A man and a woman will today appear in a US court following the vicious baseball-bat attack that left Northern Ireland student Natasha McShane fighting for her life in an American hospital.
Chicago pair Heriberto Viramontes (30) and Marcy Cruz (25), were each charged with two counts of aggravated battery and two armed robbery offences on Ms McShane (23), and her 24-year-old American friend Stacy Jurich in the city on Friday morning.
The pair were robbed of their belongings and beaten near a railroad viaduct in the city’s Bucktown neighbourhood.
Co Armagh woman Natasha, a former Queen’s University student now based at the University of Illinois, and Stacy had been on their way to Ms Jurich’s home when the vicious attack occured.
Ms McShane, from Silverbridge, sustained serious head injuries during the assault.
Both women were knocked unconscious and transferred to the intensive care unit of Advocate Illinois Masonic Hospital.
Ms McShane remains in a critical condition, although Ms Jurich's condition has been upgraded from serious to “fair”.
Chicago police said last night that the a baseball bat believed to have been used in the incident had been recovered.
The arrest reports revealed that mobile phone records and credit cards stolen from the two women had allowed police to track the “persons of interest”.
Cruz has been arrested in the past for minor crimes, but never charged.
Viramontes, meanwhile, has felony convictions for burglary and possession of a stolen vehicle and about 30 other arrests on his record.
Natasha had been out that fateful night helping Stacy celebrate a glowing job review she had just received.
Her parents, Liam and Shiela, have been at her bedside since arrving in Chicago on Sunday.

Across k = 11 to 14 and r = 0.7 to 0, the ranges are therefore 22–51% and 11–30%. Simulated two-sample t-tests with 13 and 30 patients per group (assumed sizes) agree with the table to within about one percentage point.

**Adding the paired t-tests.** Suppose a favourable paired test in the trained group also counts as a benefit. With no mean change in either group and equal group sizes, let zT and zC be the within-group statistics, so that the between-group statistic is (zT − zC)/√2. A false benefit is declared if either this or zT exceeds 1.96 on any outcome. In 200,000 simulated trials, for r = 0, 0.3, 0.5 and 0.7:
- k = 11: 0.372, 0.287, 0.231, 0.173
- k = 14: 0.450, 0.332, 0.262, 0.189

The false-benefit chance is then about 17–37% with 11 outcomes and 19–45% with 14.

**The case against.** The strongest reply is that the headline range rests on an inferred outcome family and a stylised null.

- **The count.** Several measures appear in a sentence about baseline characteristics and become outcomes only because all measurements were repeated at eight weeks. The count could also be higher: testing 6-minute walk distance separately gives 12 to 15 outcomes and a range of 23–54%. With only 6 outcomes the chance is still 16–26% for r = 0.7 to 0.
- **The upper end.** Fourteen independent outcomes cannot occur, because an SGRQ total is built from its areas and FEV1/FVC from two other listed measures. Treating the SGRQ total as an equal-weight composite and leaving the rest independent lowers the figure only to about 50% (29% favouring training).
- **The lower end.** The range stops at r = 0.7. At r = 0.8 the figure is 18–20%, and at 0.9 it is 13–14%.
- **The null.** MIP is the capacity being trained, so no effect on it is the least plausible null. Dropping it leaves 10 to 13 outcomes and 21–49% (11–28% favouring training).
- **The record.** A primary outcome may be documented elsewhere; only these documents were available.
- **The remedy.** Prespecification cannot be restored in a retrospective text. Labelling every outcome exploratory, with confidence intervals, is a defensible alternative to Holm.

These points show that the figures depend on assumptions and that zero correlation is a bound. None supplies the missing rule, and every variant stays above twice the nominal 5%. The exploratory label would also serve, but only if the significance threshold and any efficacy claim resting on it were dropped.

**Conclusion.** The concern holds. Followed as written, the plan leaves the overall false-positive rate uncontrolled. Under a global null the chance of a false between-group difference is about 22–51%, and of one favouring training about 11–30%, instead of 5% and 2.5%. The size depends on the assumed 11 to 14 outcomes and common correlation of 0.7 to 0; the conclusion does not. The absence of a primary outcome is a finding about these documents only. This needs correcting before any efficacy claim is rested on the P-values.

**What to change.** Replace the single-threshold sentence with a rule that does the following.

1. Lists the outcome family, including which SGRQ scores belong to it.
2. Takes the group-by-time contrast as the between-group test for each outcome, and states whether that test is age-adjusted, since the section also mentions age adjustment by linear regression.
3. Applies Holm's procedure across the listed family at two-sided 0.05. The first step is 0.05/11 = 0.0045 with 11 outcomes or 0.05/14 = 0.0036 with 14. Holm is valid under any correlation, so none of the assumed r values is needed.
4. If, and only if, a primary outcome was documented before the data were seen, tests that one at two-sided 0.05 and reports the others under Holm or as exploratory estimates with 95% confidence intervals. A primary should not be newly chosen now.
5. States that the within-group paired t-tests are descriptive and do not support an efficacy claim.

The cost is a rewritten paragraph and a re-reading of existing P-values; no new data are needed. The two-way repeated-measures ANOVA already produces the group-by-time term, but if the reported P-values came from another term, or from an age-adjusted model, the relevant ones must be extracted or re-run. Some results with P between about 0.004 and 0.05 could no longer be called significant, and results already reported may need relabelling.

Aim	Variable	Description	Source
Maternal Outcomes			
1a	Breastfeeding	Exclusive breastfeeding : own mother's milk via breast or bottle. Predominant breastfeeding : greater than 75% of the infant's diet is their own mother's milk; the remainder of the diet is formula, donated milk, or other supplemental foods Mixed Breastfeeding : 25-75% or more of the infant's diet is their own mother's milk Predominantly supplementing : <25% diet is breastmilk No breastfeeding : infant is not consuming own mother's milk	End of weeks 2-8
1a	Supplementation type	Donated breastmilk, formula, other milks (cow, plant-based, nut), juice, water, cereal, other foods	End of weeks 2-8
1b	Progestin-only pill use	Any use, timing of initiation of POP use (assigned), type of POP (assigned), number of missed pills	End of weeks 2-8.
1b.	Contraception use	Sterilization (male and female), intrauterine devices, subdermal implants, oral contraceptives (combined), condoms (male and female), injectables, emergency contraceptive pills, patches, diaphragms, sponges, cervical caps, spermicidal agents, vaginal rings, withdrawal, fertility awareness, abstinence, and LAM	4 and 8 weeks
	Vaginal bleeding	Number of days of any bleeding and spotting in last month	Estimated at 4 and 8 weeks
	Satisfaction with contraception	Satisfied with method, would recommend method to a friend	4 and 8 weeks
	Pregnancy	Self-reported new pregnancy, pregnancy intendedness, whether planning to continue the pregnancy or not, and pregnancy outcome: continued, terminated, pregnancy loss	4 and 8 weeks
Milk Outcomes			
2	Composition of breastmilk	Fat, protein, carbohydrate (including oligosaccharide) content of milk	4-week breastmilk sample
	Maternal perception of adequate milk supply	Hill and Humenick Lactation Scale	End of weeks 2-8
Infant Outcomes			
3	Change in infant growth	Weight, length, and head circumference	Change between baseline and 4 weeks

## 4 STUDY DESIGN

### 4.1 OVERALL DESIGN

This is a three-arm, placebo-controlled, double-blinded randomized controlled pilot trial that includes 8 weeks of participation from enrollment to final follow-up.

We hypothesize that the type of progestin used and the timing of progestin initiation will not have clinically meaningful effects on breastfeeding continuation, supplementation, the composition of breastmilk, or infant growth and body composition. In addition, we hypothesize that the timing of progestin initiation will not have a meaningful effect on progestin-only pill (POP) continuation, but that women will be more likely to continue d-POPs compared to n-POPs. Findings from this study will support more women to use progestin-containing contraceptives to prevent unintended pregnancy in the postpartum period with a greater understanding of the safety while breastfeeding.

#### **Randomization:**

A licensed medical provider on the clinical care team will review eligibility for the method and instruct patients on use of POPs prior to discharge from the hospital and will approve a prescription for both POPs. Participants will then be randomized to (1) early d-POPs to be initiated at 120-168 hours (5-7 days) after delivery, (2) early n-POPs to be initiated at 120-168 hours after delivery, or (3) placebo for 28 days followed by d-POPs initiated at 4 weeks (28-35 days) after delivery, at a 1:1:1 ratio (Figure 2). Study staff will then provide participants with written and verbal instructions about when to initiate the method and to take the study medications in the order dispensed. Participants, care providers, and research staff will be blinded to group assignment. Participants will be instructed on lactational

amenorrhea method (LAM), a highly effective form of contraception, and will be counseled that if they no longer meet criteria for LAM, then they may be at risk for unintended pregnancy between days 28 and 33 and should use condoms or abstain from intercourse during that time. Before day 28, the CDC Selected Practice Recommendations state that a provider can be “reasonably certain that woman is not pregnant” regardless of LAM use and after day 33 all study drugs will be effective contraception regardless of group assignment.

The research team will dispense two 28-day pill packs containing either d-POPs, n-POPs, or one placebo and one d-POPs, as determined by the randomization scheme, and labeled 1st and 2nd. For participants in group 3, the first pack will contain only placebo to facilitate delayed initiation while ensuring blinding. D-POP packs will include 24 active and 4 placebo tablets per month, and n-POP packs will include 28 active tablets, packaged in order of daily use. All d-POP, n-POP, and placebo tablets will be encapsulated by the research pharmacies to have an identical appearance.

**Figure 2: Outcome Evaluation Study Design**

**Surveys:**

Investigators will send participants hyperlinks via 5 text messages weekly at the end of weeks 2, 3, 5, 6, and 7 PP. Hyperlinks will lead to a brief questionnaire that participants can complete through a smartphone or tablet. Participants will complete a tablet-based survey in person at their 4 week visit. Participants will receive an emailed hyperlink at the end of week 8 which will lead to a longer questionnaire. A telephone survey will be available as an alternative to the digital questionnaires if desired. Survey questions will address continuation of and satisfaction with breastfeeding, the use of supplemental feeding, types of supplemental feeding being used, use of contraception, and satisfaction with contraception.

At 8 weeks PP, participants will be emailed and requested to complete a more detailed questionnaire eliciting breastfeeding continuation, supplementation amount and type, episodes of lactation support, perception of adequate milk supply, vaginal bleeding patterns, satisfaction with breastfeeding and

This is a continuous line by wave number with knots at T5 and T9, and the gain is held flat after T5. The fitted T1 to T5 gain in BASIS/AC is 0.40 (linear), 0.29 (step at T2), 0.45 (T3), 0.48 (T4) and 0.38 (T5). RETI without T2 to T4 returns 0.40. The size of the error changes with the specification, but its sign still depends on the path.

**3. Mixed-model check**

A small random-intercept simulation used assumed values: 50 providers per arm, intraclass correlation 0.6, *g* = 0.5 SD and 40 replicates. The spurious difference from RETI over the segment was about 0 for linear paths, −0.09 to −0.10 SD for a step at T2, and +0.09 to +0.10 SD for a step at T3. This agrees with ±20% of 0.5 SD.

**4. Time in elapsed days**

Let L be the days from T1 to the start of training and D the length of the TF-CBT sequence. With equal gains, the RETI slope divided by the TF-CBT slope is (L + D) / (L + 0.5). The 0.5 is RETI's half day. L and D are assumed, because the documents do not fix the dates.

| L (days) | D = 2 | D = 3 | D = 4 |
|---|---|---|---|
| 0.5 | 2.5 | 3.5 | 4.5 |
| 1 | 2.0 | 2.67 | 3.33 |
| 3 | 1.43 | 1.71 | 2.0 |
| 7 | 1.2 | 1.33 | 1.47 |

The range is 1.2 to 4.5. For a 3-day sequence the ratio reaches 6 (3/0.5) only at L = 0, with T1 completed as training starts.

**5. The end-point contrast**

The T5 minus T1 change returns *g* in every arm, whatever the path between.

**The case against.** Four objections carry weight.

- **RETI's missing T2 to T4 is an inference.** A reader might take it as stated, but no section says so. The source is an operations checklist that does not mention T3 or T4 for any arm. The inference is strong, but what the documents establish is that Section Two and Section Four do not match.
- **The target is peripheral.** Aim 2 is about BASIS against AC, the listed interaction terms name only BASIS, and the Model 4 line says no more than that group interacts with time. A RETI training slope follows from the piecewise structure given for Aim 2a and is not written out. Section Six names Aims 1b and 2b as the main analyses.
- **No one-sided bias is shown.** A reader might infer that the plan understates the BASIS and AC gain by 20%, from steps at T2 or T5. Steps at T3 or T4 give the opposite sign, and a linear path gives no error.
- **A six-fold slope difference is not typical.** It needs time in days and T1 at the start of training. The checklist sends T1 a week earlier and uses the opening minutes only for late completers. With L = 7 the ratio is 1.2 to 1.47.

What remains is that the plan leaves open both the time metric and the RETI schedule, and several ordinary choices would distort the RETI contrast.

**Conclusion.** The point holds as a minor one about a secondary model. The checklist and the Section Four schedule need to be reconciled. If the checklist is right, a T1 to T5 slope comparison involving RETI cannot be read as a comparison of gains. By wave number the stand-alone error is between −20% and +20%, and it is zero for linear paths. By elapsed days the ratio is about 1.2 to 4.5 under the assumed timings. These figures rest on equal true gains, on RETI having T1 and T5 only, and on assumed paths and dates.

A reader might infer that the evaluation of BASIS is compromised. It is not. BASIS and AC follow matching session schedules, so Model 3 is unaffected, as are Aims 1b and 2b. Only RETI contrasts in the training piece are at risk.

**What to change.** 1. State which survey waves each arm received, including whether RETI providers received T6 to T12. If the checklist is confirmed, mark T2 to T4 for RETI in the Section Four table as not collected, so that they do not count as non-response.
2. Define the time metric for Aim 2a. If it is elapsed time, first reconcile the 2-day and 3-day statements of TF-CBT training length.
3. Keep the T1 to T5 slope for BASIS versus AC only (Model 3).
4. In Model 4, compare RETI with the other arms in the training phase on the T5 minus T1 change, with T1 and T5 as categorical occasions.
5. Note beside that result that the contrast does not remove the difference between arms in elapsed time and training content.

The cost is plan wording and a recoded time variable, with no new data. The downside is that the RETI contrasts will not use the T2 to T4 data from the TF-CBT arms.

Last night Natasha’s grandmother Bernadette McShane told the Belfast Telegraph there had been little improvement in her granddaughter’s condition.
“She’s still critical but stable, according to her parents who are thankfully now with her, and that gives us all at home here a little chink of hope,” she said.
Ms McShane had been working part-time for the last few months at Butch McGuire’s Irish Pub on Chicago’s Division Street.
Fellow employees and patrons have been raising money for her, according to pub owner Bobby McGuire.
Ms Jurich worked for a Morgan Stanley Smith Barney brokerage office in the west suburbs of the city.
Last week, her mother, Wendy Gay Van Etten, called her “a wonderful girl. “I wish there were more Stacys in the world and less people like the son of gun who tried to take her out,” she said.
According to the mother, Stacy was struck in the back of the head and was stumbling, dazed, when Natasha was struck in the head and left to crumple to the ground, unconscious, in a pool of blood.
When Stacy tried to help her friend, she was struck in the head again, her mother said.
Ms Jurich knew she needed to escape and screamed for a taxi to stop, but the driver saw the blood on her clothes and kept going.
A second cabbie stopped and called 911 as the American woman passed out.